Besides the technical engineering aspects of any ordinance, there are also the economic, social, and political aspects that must be considered by the government jurisdictions. As engineers, we typically want to see hazard mitigation methods implemented as soon as possible. Here is where we have to learn patience. Time frames for adoption and implementation of any seismic retrofit ordinance have to be left in the hands of the local government officials and staff to determine the amount of time it will take to get community buy-in regarding adopting such ordinances. As the costs increase for any mandated seismic retrofit, the time frame for compliance must also increase so as not to immediately impact building valuations, and building owners need time to strategize the best methods for mitigating the earthquake hazard given their particular property.
There will be occasions when the local jurisdictions decide not to move forward on adopting and implementing any mandatory seismic retrofit ordinances. This has been the case in Los Angeles for many years, since the 1994 Northridge Earthquake, with the City only able to adopt a voluntary seismic retrofit ordinance for several vulnerable building types. In such cases, the only thing the structural engineering community can do is attempt to further educate the general public about the seismic risks and the necessity for adopting mandatory seismic retrofit ordinances. Ultimately, the general public has to buy-in to implementing mandatory seismic retrofit ordinances, as elected government official’s work on behalf of their communities and cities.
In the cases of the proposed wood-framed soft-story building ordinance and the non-ductile concrete building ordinance, the Mayor’s office task groups did something different than had been done before while developing seismic retrofit ordinances. They engaged the stakeholders, including the apartment building and commercial office/retail/manufacturing building owners, to understand their concerns and get their input regarding seismically retrofitting their buildings. These owners were specifically targeted since their buildings have high occupancy loads. This was a fundamental change in approach, as now the building owners were becoming part of the development process, instead of being typically placed in a reactionary position where they may be uninformed about the issues and have to respond to city mandates. Having all parties involved in the initial conversations has led to better developed ordinance language, with a greater chance of successful adoption.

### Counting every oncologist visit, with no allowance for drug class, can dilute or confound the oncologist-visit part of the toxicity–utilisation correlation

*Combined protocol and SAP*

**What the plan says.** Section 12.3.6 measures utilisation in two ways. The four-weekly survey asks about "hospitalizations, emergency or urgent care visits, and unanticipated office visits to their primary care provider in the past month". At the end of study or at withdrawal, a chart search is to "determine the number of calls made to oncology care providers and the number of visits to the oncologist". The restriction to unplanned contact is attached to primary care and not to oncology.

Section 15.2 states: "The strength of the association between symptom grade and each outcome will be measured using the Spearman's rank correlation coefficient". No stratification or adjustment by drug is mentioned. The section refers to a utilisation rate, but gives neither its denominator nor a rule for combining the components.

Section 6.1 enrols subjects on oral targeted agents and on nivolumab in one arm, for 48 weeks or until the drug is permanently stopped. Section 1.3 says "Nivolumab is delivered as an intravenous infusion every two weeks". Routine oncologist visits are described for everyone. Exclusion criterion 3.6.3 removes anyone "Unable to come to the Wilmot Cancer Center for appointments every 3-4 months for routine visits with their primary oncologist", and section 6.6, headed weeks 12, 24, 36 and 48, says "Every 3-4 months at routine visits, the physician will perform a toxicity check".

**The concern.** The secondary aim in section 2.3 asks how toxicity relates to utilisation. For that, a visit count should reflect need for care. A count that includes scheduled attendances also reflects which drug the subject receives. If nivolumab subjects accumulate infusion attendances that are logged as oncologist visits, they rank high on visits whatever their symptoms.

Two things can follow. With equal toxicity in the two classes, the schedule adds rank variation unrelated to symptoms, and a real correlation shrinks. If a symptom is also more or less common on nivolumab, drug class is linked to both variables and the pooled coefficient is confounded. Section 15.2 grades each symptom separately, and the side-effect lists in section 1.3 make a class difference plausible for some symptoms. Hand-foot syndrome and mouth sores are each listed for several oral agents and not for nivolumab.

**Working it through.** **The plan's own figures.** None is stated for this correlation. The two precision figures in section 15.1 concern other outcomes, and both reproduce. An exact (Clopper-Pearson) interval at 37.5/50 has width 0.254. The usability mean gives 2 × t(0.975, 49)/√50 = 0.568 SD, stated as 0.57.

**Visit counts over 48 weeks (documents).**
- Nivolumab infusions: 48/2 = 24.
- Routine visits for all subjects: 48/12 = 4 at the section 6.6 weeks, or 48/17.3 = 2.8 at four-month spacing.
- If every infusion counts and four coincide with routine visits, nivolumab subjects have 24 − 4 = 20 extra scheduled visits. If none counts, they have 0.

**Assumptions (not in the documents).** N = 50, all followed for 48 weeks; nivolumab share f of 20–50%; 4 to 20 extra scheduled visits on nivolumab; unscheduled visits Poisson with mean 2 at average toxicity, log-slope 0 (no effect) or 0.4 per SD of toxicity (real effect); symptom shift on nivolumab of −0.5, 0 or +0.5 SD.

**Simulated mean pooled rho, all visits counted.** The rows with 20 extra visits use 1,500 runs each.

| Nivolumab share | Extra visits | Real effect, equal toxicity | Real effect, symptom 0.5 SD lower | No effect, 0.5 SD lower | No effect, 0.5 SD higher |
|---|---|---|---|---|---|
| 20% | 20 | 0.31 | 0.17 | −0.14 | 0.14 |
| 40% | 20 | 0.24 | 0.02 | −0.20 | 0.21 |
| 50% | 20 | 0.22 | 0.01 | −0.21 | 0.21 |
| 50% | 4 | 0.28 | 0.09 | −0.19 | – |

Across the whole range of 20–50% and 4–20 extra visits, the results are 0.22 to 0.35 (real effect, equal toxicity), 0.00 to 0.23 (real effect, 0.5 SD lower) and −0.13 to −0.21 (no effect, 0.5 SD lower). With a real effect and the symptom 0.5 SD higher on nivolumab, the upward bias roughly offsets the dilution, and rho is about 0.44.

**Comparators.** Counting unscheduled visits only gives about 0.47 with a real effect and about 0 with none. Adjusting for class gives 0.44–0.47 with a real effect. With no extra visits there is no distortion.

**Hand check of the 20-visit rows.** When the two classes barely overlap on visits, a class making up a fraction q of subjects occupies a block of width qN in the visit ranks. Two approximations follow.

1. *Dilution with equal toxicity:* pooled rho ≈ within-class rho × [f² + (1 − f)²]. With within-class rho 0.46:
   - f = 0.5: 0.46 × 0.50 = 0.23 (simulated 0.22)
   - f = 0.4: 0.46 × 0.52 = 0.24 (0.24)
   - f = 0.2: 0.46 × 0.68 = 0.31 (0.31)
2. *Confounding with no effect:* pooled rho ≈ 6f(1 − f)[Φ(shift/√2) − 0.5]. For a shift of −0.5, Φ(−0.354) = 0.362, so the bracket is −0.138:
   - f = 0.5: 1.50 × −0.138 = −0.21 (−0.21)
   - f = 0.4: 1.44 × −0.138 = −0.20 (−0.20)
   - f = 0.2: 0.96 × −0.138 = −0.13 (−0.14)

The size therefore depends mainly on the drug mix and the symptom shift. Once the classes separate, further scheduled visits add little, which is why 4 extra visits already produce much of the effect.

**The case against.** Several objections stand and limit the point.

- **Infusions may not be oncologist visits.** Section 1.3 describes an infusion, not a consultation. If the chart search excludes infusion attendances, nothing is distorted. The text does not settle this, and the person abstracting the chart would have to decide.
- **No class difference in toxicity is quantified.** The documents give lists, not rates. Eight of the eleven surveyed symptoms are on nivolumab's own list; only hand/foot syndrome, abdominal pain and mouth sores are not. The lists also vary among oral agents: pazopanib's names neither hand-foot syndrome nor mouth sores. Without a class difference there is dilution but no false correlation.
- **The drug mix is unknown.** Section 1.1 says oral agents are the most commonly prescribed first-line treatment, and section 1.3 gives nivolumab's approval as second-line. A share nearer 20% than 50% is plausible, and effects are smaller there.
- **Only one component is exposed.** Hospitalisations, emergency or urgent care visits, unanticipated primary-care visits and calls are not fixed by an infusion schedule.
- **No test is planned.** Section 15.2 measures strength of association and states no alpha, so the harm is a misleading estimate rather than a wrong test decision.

The Mayor’s report also addresses adopting a voluntary rating system for estimating individual buildings’ earthquake performance.
The voluntary building rating system is designed to encourage building owners to invest in their existing facilities and to consider new construction that exceeds current minimum building code requirements. This will likely make their buildings able to be re-occupied and put back in use sooner after a major earthquake, and thereby help the overall community recover faster.
A building rating system informs the community about building risks such as earthquakes related hazards. It creates a system that evaluates new and existing buildings based on three separate dimensions: Life Safety, Damage (Repair Cost), and Recovery (Time to Regain Basic Function). A rating can be given for each dimension. The concept is to “encourage” building owners to design new buildings to a higher performance level or to perform seismic retrofit projects voluntarily. Strengthened facilities will be more desirable to the earthquake-aware public and their tenants than older buildings that are still vulnerable or new buildings that are not designed to higher performance standards.